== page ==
Under section 6015(c), a requesting spouse may elect to allocate a deficiency if the following four conditions are met: (1) a joint return was filed; (2) at the time of the election, the requesting spouse is no longer married to the nonrequesting spouse; (3) the requesting spouse elects the application of section 6015(c) no later than two years after the date on which collection activities have begun; and (4) the deficiency remains unpaid. Respondent does not dispute that these requirements are satisfied.
Relief under section 6015(c) is not permitted if the Secretary is able to demonstrate that the requesting spouse had actual knowledge of "any item giving rise to a deficiency" that is not allocable to the requesting spouse. Sec. 6015(c)(3)(C). In other words, it is respondent's burden to establish that petitioner had actual knowledge of the erroneous deduction on the 2011 tax return.
The item giving rise to the deficiency in this case was a loss resulting from the "Harris Stables" Schedule C deductions. In determining whether a requesting spouse had actual knowledge of an improperly deducted item on the return, more is required than the requesting spouse's knowledge that the deduction appears on the return or that the former spouse operated an activity at a loss. King v. Commissioner, 116 T.C. 198, 205 (2001). A requesting spouse has actual knowledge of an erroneous deduction if the requesting spouse has knowledge of the factual circumstances that made the item unallowable as a deduction. Id. at 204; sec. 1.6015-3(c)(2)(i)(B)(1), Income Tax Regs.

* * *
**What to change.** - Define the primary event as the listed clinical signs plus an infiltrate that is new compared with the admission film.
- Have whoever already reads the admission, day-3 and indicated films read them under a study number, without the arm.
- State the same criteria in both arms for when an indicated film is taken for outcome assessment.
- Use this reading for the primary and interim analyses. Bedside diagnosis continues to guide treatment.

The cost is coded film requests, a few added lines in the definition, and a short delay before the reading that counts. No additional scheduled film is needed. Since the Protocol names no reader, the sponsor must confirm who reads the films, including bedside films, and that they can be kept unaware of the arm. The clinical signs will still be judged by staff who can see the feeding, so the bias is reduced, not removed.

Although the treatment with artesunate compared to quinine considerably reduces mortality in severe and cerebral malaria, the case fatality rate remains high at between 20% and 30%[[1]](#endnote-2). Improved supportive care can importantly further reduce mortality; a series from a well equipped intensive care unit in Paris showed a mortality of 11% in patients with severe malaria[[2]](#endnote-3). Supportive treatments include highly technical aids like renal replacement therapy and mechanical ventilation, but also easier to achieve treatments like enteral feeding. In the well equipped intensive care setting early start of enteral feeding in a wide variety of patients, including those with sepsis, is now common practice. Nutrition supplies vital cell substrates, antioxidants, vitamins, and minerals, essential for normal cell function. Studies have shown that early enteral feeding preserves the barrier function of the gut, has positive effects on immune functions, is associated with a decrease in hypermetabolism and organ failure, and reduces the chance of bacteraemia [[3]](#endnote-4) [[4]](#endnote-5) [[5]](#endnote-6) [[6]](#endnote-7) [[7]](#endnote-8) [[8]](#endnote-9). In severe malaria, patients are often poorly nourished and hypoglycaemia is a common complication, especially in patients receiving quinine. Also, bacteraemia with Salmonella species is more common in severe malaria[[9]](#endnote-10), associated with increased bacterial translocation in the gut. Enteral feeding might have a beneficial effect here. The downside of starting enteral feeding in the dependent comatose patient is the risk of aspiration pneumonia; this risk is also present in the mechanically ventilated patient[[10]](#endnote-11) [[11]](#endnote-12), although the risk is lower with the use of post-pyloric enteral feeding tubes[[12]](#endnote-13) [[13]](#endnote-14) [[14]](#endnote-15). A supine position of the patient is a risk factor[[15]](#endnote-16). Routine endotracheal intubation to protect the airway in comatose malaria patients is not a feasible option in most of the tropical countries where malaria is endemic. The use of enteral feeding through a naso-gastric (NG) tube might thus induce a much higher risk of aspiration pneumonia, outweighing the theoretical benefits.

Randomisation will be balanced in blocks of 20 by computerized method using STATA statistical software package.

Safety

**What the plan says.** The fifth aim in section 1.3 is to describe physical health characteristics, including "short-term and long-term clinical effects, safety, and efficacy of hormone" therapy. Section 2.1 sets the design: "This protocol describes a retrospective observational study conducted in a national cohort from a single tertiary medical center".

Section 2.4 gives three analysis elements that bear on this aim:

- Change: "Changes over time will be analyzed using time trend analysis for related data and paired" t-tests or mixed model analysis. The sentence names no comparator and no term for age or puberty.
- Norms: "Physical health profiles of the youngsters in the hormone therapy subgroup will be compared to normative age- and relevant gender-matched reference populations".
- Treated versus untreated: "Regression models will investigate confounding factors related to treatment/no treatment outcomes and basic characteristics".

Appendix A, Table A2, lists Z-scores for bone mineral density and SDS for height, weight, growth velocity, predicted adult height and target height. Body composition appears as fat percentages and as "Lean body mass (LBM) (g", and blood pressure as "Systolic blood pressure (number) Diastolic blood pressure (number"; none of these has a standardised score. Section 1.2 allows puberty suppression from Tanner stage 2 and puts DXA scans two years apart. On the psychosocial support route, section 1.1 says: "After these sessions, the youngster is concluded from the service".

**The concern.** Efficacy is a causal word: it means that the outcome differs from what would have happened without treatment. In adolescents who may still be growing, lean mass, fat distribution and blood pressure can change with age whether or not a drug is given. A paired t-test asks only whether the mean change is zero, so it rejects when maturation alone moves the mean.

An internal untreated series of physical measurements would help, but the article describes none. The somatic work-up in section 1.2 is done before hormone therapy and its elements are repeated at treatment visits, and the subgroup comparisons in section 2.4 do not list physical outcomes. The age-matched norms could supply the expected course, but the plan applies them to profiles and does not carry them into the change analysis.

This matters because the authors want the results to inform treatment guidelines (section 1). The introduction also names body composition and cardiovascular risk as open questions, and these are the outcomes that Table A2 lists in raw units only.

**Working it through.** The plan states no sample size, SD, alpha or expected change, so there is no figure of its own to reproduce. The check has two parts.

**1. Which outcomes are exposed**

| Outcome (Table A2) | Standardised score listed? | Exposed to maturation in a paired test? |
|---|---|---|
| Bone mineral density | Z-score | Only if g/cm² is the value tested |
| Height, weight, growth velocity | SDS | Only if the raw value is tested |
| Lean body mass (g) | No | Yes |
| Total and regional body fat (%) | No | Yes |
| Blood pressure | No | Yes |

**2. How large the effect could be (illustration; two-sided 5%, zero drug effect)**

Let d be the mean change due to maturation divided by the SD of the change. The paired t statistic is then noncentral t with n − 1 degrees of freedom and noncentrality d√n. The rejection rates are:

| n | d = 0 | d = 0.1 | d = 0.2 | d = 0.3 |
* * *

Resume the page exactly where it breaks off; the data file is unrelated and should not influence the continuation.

Respondent disallowed the "Harris Stables" Schedule C loss deduction because the activity reported on the Schedule C was not, in respondent's view, engaged in for profit. Although petitioner was aware of the cattle ranching activity, she did not participate in it in any way. See Young v. Commissioner, T.C. Memo. 2012-255, at *15 ("[T]he taxpayer assisted minimally in the operation of the activity and was aware that it was not profitable but was granted relief because the Commissioner failed to specifically demonstrate that the taxpayer knew that her former spouse did not have the primary objective of making a profit[.]" (citing King v.Commissioner, 116 T.C. at 205-206)). Furthermore, respondent failed to demonstrate that petitioner knew that Mr. Harris did not have the primary objective of making a profit. Accordingly, respondent has failed to establish that petitioner had actual knowledge of the facts that caused respondent to disallow the claimed loss deduction resulting from the cattle ranching activity. Therefore, we hold that petitioner is entitled to relief from joint and several liability under section 6015(c) for 2011 to that extent.
To reflect our disposition of the disputed issue, as well as petitioner's concession,
Decision will be entered under Rule 155.